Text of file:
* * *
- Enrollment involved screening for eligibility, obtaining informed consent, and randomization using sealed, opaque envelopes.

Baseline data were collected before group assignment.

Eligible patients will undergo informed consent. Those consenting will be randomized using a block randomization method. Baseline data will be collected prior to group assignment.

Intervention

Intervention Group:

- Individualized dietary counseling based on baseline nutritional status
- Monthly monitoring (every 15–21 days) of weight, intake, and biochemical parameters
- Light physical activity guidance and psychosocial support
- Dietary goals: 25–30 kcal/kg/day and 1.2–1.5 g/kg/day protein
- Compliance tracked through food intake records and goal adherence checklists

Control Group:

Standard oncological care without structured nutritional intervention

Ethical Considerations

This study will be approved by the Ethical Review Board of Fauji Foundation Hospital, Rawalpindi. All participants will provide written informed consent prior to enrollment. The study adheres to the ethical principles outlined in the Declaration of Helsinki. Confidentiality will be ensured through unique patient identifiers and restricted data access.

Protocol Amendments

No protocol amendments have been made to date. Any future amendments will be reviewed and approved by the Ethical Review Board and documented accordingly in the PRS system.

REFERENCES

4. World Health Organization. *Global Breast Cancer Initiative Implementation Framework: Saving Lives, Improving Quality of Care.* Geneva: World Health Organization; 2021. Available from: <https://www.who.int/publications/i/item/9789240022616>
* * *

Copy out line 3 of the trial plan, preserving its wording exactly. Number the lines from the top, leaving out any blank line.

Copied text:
Eligible patients will undergo informed consent. Those consenting will be randomized using a block randomization method. Baseline data will be collected prior to group assignment.